The weather was calm and "beautiful" when a group of kayakers set out paddling near Washington state's Dungeness Bay on Saturday, USA Today reports. Then, suddenly, as the church group of seven headed back from lunch at a lighthouse on Dungeness Spit, the wind picked up. "Within 10 minutes I couldn't see anybody or another kayaker anywhere," says group member Dennis Caines. Video shows a kayak "pitching and rolling" in three-foot waves caused by 35mph winds as the group scatters and some boats capsize; one woman can be heard screaming for everyone to head back to shore. In the end, just four kayakers swam or paddled to shore. Two others died, and one remains in serious condition, after their kayaks overturned; a sheriff's sergeant estimates they were in 49-degree water for one to two hours.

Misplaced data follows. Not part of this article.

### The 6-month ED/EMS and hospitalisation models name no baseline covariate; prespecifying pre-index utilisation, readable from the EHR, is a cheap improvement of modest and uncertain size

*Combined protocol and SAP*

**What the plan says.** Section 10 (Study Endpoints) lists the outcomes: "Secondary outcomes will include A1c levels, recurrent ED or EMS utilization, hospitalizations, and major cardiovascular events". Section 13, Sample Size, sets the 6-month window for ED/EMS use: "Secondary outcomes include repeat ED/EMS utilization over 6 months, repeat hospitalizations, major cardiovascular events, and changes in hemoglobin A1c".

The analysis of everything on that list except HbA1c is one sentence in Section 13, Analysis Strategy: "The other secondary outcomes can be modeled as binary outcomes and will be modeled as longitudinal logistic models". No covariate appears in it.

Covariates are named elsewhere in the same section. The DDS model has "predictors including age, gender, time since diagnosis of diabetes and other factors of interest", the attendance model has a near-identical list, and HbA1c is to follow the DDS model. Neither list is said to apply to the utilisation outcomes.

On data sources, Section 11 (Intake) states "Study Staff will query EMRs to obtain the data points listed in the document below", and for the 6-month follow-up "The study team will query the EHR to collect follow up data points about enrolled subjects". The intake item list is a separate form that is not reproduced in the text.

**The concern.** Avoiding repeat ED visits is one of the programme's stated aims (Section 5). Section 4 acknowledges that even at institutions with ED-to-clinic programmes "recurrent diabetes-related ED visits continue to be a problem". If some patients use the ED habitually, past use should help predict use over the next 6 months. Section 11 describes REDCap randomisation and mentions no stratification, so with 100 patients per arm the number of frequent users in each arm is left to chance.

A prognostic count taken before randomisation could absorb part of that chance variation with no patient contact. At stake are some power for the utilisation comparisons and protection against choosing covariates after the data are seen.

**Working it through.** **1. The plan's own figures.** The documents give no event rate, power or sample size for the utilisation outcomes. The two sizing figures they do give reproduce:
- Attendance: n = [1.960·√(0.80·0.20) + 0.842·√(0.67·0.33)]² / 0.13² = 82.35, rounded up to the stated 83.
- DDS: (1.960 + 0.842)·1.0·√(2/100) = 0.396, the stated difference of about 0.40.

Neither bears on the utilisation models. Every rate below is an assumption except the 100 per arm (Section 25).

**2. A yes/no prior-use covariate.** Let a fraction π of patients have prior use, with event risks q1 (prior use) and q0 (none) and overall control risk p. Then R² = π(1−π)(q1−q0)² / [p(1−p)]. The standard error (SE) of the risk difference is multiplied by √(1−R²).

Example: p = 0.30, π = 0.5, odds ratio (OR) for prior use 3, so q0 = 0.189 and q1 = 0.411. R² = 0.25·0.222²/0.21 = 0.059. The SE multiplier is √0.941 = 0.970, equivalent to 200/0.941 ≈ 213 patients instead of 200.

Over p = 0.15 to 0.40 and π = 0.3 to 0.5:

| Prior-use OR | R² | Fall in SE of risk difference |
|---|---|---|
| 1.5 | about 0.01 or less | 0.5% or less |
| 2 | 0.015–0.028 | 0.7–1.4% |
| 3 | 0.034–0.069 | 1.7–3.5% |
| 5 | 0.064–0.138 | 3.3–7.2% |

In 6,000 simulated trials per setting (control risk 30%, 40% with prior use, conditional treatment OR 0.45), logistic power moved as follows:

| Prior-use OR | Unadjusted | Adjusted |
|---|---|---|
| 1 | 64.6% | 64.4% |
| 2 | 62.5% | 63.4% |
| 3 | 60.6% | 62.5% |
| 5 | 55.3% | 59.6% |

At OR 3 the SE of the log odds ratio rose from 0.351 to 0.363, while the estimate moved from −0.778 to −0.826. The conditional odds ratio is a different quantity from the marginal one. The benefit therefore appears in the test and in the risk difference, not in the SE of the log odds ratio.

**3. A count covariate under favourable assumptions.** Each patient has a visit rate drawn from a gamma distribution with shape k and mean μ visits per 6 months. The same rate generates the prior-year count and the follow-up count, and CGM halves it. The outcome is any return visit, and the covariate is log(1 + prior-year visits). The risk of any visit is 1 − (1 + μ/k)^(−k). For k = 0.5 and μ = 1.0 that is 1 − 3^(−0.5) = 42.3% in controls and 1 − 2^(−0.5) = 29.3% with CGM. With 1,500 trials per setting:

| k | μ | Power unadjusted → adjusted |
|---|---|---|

"I can’t tell you exactly what happened, because we couldn’t see," Caines tells the Seattle Times. "But it was extremely windy. It came up all of sudden, and we weren’t ready for it." Adds wife Linda to USA Today, "It just feels unreal, people we were friends with, that were there, and then they weren't." Jacob Austin, 52, and Mandi Walkley, 39, died; William Kelley, 50, was injured, but his condition was upgraded from critical to serious. Everyone in the group, which had gone on hiking trips together as part of the Mountain View Church of the Nazarene's hiking club, was wearing a life jacket, but the sheriff's sergeant says many were wearing only cotton clothing even though a storm had been predicted. Caines admits the others "probably could’ve been dressed a little better" (he and his wife wore wetsuits), but notes that they were in "17-foot sea kayaks with rudders, rain skirts, and pumps" when tragedy struck.